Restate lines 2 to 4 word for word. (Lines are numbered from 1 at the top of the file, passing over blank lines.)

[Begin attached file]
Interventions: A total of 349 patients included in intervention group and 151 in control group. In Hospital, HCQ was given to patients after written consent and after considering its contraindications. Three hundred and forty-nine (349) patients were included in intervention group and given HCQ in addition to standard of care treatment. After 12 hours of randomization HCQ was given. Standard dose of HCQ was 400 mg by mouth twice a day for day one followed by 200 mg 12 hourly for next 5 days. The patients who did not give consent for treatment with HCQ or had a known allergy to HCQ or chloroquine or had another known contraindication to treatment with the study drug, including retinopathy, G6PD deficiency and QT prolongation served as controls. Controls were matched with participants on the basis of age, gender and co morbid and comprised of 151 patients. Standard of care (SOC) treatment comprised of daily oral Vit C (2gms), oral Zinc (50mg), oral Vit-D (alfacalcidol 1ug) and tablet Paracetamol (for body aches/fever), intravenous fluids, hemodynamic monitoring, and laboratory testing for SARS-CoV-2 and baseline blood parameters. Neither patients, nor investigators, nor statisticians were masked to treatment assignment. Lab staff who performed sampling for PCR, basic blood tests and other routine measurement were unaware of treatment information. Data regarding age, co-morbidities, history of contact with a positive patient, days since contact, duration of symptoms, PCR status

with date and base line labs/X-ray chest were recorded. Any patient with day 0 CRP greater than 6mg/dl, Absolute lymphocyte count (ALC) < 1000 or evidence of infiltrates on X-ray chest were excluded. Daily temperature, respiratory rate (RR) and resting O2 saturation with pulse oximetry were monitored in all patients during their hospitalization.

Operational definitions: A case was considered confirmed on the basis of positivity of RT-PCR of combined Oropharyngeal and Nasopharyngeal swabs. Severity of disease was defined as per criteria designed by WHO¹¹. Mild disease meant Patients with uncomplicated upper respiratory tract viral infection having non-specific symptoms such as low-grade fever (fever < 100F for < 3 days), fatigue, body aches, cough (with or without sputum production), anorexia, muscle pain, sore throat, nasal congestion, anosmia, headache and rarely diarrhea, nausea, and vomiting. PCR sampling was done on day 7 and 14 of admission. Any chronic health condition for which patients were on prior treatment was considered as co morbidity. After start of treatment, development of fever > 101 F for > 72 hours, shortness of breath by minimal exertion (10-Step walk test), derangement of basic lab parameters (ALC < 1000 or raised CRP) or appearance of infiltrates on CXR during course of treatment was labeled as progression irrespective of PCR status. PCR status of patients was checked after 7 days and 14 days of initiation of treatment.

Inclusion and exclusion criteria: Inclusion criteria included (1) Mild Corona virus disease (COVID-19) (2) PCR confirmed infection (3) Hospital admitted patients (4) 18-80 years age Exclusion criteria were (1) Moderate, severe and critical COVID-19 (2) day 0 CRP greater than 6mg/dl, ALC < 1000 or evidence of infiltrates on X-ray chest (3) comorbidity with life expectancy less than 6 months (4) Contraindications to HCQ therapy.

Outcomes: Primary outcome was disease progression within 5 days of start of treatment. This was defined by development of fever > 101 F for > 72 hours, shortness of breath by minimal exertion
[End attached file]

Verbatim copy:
with date and base line labs/X-ray chest were recorded. Any patient with day 0 CRP greater than 6mg/dl, Absolute lymphocyte count (ALC) < 1000 or evidence of infiltrates on X-ray chest were excluded. Daily temperature, respiratory rate (RR) and resting O2 saturation with pulse oximetry were monitored in all patients during their hospitalization.

Operational definitions: A case was considered confirmed on the basis of positivity of RT-PCR of combined Oropharyngeal and Nasopharyngeal swabs. Severity of disease was defined as per criteria designed by WHO¹¹. Mild disease meant Patients with uncomplicated upper respiratory tract viral infection having non-specific symptoms such as low-grade fever (fever < 100F for < 3 days), fatigue, body aches, cough (with or without sputum production), anorexia, muscle pain, sore throat, nasal congestion, anosmia, headache and rarely diarrhea, nausea, and vomiting. PCR sampling was done on day 7 and 14 of admission. Any chronic health condition for which patients were on prior treatment was considered as co morbidity. After start of treatment, development of fever > 101 F for > 72 hours, shortness of breath by minimal exertion (10-Step walk test), derangement of basic lab parameters (ALC < 1000 or raised CRP) or appearance of infiltrates on CXR during course of treatment was labeled as progression irrespective of PCR status. PCR status of patients was checked after 7 days and 14 days of initiation of treatment.

Inclusion and exclusion criteria: Inclusion criteria included (1) Mild Corona virus disease (COVID-19) (2) PCR confirmed infection (3) Hospital admitted patients (4) 18-80 years age Exclusion criteria were (1) Moderate, severe and critical COVID-19 (2) day 0 CRP greater than 6mg/dl, ALC < 1000 or evidence of infiltrates on X-ray chest (3) comorbidity with life expectancy less than 6 months (4) Contraindications to HCQ therapy.